The Sunshine Coast (which is a hundred mile or so strip of land on the mainland of BC accessible only by air and water) can feel very exotic. It can be overwhelming how much there is here on the sunshine coast of BC, Canada. One would expect remote and rugged beauty (which there is plenty of) but it is surprising how some areas are quite built up.
The main road, (Highway 101) is around sixty years old and along the highway there is a lived-in, less touristy quality than the serene San Juan Islands (where the locals joke you either have three homes or three jobs). On the coast you will find anything from mansions, shacks, artist studios, farmer markets, First Nation lands, to fried fish shacks.
The Sunshine Coast is like that, full of little things waiting to be discovered.
Located just northwest of Vancouver, the 180km-long Sunshine Coast has an island-like mentality but”the locals will be the first to tell you”it’s not an island”. In fact this is true, the sunshine coast is where old growth forests collide with sandy beaches and where razor-tipped mountains meet the wild waters of the Pacific.
In addition to stunning scenery, the Sunshine Coast is ripe with activities, with choices ranging from music to hiking. Diving, snorkeling, kayaking, hiking, long-boarding, fishing and biking can be found all along the coast, with renting facilities available in almost every town.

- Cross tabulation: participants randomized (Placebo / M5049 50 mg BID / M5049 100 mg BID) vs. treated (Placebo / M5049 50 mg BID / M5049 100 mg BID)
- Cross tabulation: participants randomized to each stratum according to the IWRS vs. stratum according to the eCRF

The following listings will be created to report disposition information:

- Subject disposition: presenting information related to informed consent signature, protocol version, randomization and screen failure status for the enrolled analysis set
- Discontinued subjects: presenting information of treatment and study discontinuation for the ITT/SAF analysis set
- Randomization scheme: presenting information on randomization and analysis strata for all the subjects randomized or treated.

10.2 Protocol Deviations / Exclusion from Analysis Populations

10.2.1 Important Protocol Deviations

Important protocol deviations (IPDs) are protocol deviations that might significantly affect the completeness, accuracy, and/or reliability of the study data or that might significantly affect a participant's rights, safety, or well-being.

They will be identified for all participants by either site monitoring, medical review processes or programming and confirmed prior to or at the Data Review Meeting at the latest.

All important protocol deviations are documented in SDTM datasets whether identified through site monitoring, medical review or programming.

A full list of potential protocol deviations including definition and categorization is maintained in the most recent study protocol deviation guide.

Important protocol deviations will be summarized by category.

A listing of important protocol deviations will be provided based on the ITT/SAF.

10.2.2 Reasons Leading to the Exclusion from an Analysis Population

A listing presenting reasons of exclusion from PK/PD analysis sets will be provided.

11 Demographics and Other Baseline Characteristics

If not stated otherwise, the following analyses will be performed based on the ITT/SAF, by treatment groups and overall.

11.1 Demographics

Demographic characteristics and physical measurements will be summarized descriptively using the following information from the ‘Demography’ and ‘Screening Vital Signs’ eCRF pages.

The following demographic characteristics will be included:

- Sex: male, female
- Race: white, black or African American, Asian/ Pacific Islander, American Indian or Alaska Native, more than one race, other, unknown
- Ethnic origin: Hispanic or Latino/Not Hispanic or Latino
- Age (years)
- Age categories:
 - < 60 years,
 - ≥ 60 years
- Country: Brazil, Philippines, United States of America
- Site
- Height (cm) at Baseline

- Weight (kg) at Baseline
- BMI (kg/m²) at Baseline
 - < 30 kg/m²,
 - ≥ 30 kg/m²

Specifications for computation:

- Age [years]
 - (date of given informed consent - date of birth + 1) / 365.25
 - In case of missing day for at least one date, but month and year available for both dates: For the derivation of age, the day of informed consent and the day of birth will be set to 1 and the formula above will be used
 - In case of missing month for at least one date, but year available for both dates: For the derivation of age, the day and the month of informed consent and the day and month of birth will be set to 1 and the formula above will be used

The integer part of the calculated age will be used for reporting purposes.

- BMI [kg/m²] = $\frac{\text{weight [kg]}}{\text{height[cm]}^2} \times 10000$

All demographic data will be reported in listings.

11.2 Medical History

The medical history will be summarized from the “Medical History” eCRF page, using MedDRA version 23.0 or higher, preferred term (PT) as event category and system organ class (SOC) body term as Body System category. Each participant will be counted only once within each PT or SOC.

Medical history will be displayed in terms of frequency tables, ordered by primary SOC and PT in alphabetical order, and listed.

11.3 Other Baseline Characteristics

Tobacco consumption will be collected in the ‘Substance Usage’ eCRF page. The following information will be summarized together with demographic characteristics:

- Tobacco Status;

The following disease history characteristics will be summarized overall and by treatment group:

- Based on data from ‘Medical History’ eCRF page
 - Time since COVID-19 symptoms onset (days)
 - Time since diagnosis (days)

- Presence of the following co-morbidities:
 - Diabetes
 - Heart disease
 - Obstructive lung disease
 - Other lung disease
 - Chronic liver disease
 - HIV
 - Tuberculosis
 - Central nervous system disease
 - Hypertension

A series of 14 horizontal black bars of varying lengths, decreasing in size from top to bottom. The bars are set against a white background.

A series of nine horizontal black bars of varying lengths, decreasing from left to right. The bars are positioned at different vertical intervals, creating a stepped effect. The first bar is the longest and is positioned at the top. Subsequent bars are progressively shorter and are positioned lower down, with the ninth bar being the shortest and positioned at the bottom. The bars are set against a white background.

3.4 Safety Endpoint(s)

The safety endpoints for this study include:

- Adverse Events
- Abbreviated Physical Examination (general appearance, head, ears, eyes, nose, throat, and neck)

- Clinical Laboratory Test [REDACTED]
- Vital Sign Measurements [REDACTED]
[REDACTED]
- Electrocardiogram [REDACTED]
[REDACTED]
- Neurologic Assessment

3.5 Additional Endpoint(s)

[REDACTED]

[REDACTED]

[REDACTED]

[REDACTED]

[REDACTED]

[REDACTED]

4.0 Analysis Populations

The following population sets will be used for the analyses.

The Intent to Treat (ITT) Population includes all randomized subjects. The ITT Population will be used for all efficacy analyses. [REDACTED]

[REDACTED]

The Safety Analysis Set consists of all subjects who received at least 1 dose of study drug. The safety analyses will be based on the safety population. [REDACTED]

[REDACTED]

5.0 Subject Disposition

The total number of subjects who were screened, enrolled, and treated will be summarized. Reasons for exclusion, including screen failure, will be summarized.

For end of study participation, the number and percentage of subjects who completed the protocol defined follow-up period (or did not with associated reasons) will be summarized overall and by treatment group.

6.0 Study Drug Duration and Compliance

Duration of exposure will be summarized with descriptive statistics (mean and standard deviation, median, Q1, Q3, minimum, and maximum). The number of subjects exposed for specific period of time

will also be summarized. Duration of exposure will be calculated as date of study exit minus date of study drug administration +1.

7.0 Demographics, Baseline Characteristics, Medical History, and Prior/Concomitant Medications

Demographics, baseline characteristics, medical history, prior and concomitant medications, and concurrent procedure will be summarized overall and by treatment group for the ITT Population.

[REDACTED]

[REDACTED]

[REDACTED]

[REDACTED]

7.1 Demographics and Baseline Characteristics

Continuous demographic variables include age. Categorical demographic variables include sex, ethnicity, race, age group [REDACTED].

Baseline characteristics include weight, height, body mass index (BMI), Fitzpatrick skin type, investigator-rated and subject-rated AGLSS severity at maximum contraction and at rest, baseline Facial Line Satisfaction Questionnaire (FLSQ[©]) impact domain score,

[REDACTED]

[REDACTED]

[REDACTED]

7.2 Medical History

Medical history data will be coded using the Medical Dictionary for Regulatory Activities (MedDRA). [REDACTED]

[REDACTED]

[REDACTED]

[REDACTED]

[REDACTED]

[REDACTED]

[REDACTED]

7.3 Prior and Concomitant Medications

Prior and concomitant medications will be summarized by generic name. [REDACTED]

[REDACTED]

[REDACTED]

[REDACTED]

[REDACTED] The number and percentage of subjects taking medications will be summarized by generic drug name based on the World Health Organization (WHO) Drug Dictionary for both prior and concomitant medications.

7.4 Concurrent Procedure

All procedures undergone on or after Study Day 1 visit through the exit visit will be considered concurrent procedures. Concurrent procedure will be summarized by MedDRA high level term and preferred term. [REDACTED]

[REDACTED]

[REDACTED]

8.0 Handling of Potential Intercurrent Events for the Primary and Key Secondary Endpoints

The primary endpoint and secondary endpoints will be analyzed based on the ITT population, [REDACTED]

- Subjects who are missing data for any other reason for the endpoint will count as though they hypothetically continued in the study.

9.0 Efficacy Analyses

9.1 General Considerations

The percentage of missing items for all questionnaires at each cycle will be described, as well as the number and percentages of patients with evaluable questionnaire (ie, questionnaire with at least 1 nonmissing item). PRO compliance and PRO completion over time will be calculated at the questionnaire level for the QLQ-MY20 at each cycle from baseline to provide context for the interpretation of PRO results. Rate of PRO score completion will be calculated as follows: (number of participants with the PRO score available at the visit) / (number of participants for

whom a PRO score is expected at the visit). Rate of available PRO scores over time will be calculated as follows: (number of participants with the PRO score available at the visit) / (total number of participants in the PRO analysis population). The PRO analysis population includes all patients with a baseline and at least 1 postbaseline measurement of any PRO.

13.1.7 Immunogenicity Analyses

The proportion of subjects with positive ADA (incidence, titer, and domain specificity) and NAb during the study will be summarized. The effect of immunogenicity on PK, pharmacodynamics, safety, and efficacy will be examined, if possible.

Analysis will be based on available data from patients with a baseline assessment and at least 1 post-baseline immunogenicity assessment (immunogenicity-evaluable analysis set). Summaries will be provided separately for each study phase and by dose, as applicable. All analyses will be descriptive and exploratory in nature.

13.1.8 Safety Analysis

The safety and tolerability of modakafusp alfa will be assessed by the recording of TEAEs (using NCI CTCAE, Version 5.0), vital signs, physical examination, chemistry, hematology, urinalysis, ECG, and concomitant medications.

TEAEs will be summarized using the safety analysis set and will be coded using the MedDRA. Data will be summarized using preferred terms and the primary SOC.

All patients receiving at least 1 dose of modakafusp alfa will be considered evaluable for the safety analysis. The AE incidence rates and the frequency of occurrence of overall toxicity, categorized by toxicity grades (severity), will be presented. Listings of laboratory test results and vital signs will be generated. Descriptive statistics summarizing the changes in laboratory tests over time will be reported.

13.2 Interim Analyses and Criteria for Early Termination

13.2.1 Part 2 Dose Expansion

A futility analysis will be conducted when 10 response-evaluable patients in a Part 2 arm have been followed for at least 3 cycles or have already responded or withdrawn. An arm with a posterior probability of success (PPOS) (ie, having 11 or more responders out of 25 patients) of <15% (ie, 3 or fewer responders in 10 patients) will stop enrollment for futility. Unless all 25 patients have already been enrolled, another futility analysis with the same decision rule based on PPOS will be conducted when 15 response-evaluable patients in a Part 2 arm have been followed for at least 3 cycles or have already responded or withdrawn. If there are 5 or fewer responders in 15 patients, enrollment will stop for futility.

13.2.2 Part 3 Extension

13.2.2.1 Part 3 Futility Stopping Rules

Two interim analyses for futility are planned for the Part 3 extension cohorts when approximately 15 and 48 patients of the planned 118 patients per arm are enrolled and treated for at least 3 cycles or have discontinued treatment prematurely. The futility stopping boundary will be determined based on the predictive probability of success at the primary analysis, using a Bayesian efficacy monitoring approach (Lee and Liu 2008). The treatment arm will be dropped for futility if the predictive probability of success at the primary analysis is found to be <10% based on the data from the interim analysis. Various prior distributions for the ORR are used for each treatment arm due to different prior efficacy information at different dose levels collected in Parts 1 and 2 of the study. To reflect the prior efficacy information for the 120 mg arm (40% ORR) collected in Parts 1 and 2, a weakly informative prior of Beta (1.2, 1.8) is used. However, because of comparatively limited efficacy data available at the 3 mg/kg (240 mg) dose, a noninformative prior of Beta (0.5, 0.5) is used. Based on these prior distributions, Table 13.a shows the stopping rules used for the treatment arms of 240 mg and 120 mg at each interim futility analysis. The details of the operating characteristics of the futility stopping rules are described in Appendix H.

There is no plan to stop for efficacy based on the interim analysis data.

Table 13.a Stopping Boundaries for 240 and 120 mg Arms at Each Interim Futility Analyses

The Sunshine Coast is a region of the southern mainland coast of British Columbia, Canada, on the mainland on the eastern shore of the Strait of Georgia, and just northwest of Greater Vancouver. It includes the coastal areas of the regional district of Sunshine Coast, where the name originated, and more recently the regional district of Powell River up to and including the village of Lund, farther up the coast.
Population centres on the Lower Sunshine Coast include Gibsons (near the BC Ferries terminal at Langdale for vessels coming from Vancouver), Roberts Creek, and Sechelt on the isthmus. On the Sechelt Peninsula are Halfmoon Bay, Secret Cove (in between Sechelt and Pender Harbour) and Pender Harbour. At the north end of the peninsula, the ferry to Powell River docks near Egmont at Earl’s Cove. These small settlements are near Skookumchuck Narrows, where the skookumchuck or “strong water”, the world’s biggest tidal marine rapids, channels the tidal flow in and out of the fiord known as Sechelt Inlet.
On the Upper Sunshine Coast (the Powell River area from Saltery Bay ferry terminal up to the end of the road in the village of Lund), a popular boating destination is Desolation Sound which is beyond the end of Highway 101 in Lund.